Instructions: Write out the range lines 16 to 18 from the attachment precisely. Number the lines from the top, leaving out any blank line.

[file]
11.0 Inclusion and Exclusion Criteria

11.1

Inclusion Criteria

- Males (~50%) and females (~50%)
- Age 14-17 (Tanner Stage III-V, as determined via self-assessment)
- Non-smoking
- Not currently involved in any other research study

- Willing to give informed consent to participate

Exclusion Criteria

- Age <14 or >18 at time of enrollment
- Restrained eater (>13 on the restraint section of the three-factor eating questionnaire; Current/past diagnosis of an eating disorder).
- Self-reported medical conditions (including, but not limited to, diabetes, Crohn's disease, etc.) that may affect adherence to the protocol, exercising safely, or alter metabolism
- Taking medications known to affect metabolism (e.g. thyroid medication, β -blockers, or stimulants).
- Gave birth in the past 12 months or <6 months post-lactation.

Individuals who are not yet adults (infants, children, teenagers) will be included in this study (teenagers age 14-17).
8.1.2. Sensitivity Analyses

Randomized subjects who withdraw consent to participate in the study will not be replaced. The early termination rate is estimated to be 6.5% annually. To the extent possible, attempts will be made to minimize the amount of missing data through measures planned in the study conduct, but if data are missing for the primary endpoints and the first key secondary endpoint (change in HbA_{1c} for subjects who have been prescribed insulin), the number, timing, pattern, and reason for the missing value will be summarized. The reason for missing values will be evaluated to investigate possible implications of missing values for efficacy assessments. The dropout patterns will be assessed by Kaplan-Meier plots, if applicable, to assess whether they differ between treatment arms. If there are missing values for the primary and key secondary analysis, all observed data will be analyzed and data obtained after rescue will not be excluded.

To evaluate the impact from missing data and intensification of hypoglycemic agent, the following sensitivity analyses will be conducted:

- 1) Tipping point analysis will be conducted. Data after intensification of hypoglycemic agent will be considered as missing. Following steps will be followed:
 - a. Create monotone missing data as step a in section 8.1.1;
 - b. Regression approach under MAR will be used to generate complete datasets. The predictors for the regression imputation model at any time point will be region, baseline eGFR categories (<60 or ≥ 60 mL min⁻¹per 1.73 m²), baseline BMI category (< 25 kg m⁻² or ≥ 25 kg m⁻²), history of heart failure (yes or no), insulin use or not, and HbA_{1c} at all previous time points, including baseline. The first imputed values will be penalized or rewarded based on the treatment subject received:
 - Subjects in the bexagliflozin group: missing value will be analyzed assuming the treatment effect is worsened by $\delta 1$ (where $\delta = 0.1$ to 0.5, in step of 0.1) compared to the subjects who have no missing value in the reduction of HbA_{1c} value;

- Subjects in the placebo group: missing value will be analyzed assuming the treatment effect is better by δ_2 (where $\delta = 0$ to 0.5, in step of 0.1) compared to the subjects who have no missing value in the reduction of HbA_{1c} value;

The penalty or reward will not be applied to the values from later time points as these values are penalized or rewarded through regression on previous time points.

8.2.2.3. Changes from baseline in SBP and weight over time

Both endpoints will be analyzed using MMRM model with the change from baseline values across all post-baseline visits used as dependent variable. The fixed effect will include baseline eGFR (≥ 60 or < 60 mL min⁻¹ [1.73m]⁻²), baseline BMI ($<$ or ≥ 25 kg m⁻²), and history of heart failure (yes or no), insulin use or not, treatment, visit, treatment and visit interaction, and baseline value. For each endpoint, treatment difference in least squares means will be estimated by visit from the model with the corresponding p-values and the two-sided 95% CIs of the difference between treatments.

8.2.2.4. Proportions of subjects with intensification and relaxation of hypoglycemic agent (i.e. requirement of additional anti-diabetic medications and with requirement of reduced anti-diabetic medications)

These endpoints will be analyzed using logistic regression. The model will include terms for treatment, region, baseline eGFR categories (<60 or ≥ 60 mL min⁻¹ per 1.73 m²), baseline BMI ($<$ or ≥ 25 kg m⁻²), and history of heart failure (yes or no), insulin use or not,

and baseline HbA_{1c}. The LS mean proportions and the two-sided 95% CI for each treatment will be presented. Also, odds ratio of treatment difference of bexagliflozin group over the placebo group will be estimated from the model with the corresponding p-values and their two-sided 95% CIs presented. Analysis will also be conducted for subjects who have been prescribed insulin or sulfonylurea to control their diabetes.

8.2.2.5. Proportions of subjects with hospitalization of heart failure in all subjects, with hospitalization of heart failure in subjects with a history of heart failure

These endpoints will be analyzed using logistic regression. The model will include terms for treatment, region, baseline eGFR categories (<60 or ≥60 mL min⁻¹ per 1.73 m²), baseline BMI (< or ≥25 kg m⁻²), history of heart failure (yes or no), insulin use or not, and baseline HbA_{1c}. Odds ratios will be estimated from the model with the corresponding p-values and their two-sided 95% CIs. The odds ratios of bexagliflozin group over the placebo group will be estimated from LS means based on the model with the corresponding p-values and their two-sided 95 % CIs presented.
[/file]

8.1.2. Sensitivity Analyses

Randomized subjects who withdraw consent to participate in the study will not be replaced. The early termination rate is estimated to be 6.5% annually. To the extent possible, attempts will be made to minimize the amount of missing data through measures planned in the study conduct, but if data are missing for the primary endpoints and the first key secondary endpoint (change in HbA_{1c} for subjects who have been prescribed insulin), the number, timing, pattern, and reason for the missing value will be summarized. The reason for missing values will be evaluated to investigate possible implications of missing values for efficacy assessments. The dropout patterns will be assessed by Kaplan-Meier plots, if applicable, to assess whether they differ between treatment arms. If there are missing values for the primary and key secondary analysis, all observed data will be analyzed and data obtained after rescue will not be excluded.

To evaluate the impact from missing data and intensification of hypoglycemic agent, the following sensitivity analyses will be conducted: